In a move that’s being heavily questioned by folks like Mathew Ingram, Brad Feld, and Fred Wilson, Jason Calacanis went out on a limb (well, more like “walked kinda near the edge, but not too close”) and “defined” Web 3.0 last night:
Web 3.0 is defined as the creation of high-quality content and services produced by gifted individuals using Web 2.0 technology as an enabling platform.
Web 3.0 is a label that will never see the light of day. Caveat: except for people who attempt to define it. My prediction for what comes next can be found by scrolling to the bottom of this post.
Now I’ll back it up a bit. Web 2.0 is a term used by few. I’d personally put the number between 500K and 2MM people. I made that up, but base it on TechCrunch readership and a small multiplier effect, and I can’t see it much higher. And yes, my Valley-based brethren, we really do live in a bit of an echo-chamber. Even if I’m wrong by 100%, it’s still a few million people at best.
Part of the problem is the ongoing debate of what Web 2.0 means. Per Brad’s comment, it’s one of those techie labels for things that don’t truly have a definition. It seems to be “Web companies that were launched in 2004 or later, and heavily leverage open APIs, RSS, AJAX, or something to do with Google.”
Some people are using terms like “semantic Web” (I like Brian’s post on this, although I disagree with him too), which I also think will not get mainstream. First, most people don’t know what the word “semantic” means (I think it has something to do with Yom Kippur and bagels, but I may be wrong). Second, like Jason’s Web 3.0 definition, it’s just not BIG enough.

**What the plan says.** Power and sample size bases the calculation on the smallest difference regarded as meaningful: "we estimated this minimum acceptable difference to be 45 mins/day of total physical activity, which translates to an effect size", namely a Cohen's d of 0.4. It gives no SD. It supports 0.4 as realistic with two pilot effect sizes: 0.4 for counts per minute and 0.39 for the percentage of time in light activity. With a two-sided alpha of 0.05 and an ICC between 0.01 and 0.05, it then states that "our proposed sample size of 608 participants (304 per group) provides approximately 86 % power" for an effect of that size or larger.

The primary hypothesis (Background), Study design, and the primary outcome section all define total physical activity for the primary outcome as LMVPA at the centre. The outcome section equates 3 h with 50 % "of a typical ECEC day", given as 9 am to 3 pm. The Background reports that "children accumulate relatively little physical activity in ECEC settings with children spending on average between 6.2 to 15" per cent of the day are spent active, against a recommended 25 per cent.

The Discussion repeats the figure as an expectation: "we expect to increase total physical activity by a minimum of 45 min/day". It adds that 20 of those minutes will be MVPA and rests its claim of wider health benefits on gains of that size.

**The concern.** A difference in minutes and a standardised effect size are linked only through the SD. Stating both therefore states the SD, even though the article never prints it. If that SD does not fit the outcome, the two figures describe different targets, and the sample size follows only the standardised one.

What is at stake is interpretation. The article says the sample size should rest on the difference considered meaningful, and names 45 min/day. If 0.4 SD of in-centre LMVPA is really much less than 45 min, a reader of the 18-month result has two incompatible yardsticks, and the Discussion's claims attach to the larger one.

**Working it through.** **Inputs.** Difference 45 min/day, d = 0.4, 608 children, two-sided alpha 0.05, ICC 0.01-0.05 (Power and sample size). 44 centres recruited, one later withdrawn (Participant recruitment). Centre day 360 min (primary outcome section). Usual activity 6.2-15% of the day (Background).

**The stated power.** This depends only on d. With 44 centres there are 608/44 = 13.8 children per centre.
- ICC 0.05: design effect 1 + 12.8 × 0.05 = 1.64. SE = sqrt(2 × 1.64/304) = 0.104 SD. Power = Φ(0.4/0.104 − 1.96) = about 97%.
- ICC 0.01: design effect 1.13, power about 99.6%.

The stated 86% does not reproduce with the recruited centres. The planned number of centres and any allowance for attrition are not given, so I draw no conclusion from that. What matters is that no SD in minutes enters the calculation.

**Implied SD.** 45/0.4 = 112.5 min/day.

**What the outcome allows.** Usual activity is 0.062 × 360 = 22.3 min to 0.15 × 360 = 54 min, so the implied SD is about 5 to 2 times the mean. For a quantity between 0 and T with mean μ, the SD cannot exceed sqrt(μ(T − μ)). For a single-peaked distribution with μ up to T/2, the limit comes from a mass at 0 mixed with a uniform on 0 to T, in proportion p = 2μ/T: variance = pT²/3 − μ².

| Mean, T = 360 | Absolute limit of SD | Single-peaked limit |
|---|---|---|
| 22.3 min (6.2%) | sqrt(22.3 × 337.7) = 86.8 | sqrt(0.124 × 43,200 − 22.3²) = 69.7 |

The Internets are used by lots of people, including the U.S. Americans, the South Africans, and the people who don’t have maps. Most of these people are playing games, downloading music, lingering on MySpace, and doing other massively popular activities. By comparison, Facebook doesn’t even cause a dimple in the stats of overall international Internet use.
So let’s get all these points together:
- We have a nebulous term for the current state of the Web, and the “sequel” term is even more nebulous.
- We have technology that is far above the awareness and comprehension of the typical Web user.
- The Internet works good. Seriously – things are pretty sweet. They were sweet before Twitter, Yelp, and the current wave of lifecasting, social networking, and other “frills” showed up.
Relative to this, the so-called Web 3.0 or semantic Web movements will be minor, if they exist at all. The catalysts for explosive growth aren’t there. The Internet, dialup, and Web browsers fueled the dot-com explosion (forget the collapse right now). Broadband Internet reaching over 50% of US households is fueling Web 2.0 growth (forget the impending bubble deflation right now).The next wave to bank on is Everywhere Internet. Truly pervasive access will cause the next batch of entrepreneurs to create amazing new services. I don’t know which technology platform will win, nor will I predict the timing, but I wouldn’t assume any “big waves” occurring without Everywhere Internet.